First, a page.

keith at ela

Location: England UK and Philippines

Positions: Parent, Classroom Teacher Boy who could not read


“What are we doing now then?” David is trying to be good, though given his record in main school, I am obliged to consider potential repercussions should he be disappointed with my response.

He exudes a lazy menace, mitigated by, and possibly a result of, unfeasibly large ears.

“This is our Reading Session now David, up to break.”

“What sir?” He is trying. Sir indeed.

“We read. Your choice. Pick anything you want.”

“I can’t read “.

I know his reading age. It’s not great, but then it was so long ago, the last time the boy had come to grips with the written word, (according to available statistics).

In reality, it was about forty five minutes since I had watched him peruse the Daily Mirror.

“You were reading earlier, David, in our first session”.

“When?” His imposing lobes are taking on a pinkish tinge.

“In our Literacy Session. You were reading the Mirror.”

David gives the dishevelled evidence a dismissive glance. “I only looked at the pictures”.

David is with us for fifteen days, the consequence of fetching an illegal substance into school.

He’d have escaped retribution, had three year sevens not succumbed to a whitey in Maths, and grassed.

“You couldn’t have made those comments about Barack Obama if you’d just looked at the pictures, David. They were a great contribution to the debate. I told you so at the time.”

(Flattery, especially presented as cold hard fact, will get you everywhere).

“I got that off the news”.

(Or sometimes not).

“You added to the discussion about the news with something you read in the paper, remember? Anyway, I’ve got your reading age on file. You can’t get one of them if you can’t read”.

“How old am I then?”

“I can’t remember”. A white lie. “We can have a look later if you like”. ‘Nine’ isn’t going to sound good, and will guarantee combustive mirth from others.

David quits aggressive, and starts desperate. He appeals for mercy.

“I hate reading.”

“It gives me a bad head”.

He doesn’t need specs either. His last report intones, ‘David has completely failed to access our diverse curriculum, despite……’ No mystery there then.

The rest are still buried in their books, pretending to read, and with typical teenage cunning, failing to turn their pages. So for the common good, and all that, I conclude the conversation.

“We’ve got novels, footy programmes, magazines, and graphic novels; choose one and get on with it. If it’s not for you, fill in your review and find something else. This is the reading session David, that’s what we do.”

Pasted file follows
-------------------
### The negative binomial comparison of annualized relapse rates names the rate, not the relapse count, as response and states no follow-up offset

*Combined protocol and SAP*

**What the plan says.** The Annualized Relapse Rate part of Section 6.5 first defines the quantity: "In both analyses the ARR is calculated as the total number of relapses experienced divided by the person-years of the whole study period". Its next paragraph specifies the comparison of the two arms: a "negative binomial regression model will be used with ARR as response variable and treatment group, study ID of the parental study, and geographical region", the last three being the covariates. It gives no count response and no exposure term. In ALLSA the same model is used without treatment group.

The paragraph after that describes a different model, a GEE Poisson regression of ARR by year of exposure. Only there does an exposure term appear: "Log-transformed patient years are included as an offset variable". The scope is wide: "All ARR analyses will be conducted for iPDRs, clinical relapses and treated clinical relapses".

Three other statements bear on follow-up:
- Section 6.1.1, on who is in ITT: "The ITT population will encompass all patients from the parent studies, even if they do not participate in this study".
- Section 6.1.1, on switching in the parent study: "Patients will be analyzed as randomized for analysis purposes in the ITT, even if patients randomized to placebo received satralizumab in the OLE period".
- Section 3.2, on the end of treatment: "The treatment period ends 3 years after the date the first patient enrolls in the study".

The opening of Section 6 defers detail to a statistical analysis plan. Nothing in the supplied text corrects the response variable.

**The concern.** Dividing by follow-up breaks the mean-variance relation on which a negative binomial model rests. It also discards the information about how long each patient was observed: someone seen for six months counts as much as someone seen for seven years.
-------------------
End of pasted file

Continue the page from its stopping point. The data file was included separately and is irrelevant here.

David glances at the haphazard, tumbling library. (Spines are the least interesting aspect of a book, I guess).

“Here”, I say, try this. “Everybody enjoys this one”. I pass him a slim novel. “If you can’t have a go at it, fair enough, just sit”.

“Can I draw?”


It’s a salacious effort, with a love triangle, drug fuelled crime, treachery, bloody retribution and lasses of the interesting sort. Popular enough to be stolen, and subsequently ransomed.*

David has a look at it, upside down. He opens it. He closes it. He puts it down. He looks around. He picks it up. He makes a tent with it.

He crouches and peers along the spine. He fans himself with the pages. He puts it on his head.

“Take care of your book, David. They’re expensive”.He puts it down, and pings it away, about three inches, just inside the confrontational zone. He looks around. He looks up, he looks down. He prepares to whistle. I shake my head, smiling. The pantomime continues. Then the cavalry comes.

Liam, a lifer, who is small, round, adjacent, and irresistibly fierce, sighs and says,

“You should read that Meadey, it’s mint. This one’s shite”. The sort of offer that you cannot refuse, apparently.

David picks the novel up. He turns it the right way up. He pulls back the cover. Page one…….


“Come on David, you’ve got coursework to do. Let’s go….”

“Can I just finish this chapter?”

“I’ll have my head in my hands if I don’t put some coursework on your file…”

“Come on sir, just three pages”.

I can’t let him beg. I deliver a carefully considered response.

“Yes David, finish your book”.



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